Toward the end of his 25-page ruling, Judge Leon writes, "the plaintiffs argue that the combination of communications urging AIPAC members to support unidentified candidates with ‘Campaign Update’ reports that include information identifying which candidates rate best on issues relevant to AIPAC [that would be Israel] are, in effect, express advocacy. Fiddlesticks!"
We’re willing to bet that, were the judge to avail himself of the opportunity to peruse the FEC reports filed by the nearly 30 pro-Israel PACs active in the 2010 election, he’d be hard put to explain how they magically seem to give to the exact same candidates. Fiddlesticks, indeed.
From Pro-Israel PACs to Pro-Israel Foreign Nationals?
Barely six weeks after Judge Richard J. Leon dismissed Akins vs. FEC, the Federal Election Commission was sued by Canadian Benjamin Bluman and Canadian-Israeli Dr. Asenath Steiman. Both foreigners live in New York City, where Bluman is an attorney who will be sworn into the New York Bar on Nov. 22, 2010 “and intends thereafter to join the American Bar Association,” and Steiman is a medical resident at Beth Israel Medical Center and a member of the American Medical Association. Bluman currently has non-immigrant TN status, which is good for three years but can be renewed indefinitely. Steiman is in the U.S. on non-immigrant J-I status, also good for three years but subject to extension to a maximum of seven years.
The lawsuits describe both plaintiffs as “politically active,” Bluman’s causes being “protecting the environment, recognizing same-sex marriage, and ensuring that ‘net-neutrality’ is enshrined into law.” Steiman, who was a member of the Conservative Party of Canada, “is particularly passionate about preventing a government-takover of the health-care system in the United States. She also strongly supports tax reductions and policies that encourage entrepreneurship by increasing economic liberty.” No mention is made of her position on U.S. policy toward Israel, but one rather doubts that an Israeli citizen would be indifferent to that.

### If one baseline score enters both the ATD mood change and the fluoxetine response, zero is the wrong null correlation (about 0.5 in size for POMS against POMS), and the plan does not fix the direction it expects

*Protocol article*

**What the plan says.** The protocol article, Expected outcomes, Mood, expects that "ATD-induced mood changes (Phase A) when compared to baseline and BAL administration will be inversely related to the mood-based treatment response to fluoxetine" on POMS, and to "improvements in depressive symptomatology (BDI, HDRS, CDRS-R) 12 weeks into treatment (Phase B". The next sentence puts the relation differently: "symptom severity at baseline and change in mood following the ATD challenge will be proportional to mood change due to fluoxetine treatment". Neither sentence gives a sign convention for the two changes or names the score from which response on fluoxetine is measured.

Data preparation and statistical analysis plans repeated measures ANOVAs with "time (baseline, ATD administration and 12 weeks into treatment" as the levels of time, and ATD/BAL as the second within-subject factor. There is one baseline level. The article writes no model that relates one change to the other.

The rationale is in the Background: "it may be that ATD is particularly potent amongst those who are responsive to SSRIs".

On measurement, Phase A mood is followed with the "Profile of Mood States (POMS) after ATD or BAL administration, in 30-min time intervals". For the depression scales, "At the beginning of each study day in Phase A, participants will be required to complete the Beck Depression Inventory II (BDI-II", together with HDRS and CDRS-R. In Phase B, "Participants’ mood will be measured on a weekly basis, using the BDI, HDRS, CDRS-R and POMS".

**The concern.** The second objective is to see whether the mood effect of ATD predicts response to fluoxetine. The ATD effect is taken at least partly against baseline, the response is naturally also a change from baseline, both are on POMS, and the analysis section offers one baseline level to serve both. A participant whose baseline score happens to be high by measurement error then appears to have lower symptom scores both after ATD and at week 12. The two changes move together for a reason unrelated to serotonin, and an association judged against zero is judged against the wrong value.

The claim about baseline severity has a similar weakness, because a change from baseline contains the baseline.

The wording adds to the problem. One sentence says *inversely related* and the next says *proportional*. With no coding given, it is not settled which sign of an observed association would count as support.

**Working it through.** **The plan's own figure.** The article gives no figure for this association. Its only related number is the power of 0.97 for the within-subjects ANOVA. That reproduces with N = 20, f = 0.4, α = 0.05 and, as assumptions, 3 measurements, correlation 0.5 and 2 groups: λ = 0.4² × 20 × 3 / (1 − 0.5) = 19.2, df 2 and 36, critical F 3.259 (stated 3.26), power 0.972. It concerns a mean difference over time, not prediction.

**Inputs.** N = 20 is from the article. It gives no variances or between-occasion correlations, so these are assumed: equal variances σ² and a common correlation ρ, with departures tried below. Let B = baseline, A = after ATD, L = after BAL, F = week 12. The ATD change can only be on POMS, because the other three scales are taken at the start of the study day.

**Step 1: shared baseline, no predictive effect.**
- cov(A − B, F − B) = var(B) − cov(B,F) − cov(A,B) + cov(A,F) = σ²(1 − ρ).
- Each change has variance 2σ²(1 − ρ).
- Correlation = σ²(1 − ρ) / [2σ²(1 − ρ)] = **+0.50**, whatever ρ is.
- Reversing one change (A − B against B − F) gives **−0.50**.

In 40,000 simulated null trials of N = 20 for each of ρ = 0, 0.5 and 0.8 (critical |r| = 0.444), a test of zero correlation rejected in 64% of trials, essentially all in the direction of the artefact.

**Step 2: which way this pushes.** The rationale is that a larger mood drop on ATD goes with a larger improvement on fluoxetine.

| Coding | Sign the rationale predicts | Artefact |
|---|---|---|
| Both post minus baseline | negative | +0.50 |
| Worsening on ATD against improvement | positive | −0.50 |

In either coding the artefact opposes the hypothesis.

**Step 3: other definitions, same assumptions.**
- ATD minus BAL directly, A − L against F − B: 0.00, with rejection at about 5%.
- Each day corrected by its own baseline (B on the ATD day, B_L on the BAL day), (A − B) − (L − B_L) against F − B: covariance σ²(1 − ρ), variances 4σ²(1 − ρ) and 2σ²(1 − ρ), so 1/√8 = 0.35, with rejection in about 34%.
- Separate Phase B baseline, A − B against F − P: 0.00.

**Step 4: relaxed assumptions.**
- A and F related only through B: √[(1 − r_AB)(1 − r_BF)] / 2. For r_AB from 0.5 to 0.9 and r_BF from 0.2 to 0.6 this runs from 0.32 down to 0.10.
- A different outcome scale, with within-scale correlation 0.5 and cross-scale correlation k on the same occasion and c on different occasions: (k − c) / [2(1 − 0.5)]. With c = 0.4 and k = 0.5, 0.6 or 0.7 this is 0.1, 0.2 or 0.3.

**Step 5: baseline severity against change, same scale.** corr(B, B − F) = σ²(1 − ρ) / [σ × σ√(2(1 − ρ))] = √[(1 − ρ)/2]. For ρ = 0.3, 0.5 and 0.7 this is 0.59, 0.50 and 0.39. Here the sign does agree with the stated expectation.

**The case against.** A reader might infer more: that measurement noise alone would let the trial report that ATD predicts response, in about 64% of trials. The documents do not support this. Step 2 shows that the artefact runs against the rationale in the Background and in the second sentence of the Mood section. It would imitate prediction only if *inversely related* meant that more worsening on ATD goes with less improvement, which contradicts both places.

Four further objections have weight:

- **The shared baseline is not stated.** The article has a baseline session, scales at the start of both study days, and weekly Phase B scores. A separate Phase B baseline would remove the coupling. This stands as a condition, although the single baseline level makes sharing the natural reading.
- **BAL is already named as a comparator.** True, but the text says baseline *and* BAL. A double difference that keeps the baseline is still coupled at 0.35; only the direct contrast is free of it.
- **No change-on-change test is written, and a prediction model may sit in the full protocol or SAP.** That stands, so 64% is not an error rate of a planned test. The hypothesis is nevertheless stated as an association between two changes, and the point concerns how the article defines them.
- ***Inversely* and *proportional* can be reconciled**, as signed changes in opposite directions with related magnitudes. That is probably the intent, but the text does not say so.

Bluman and Steiman desire to “express [their] views…by contributing money to candidates for political office and by independently advocating for such candidates.” Both also expect that “over the coming years, while [they reside] in the United States, [they] will want to make…contributions and expenditures in support of other candidates for local, state and federal office.” However, the Alien Gag Law currently prevents any foreign national other than a permanent resident from making contributions to candidates or to political party committees, or from making any independent expenditure in connection with a local, state or federal election.
Bluman and Steiman argue that the Alien Gag Law violates their rights to free speech under the First Amendment to the (U.S.) Constitution.
One liberal and one conservative? From our friendly neighbor to the north? What could be the harm in that? A final question: How many Israeli citizens currently reside in the U.S.?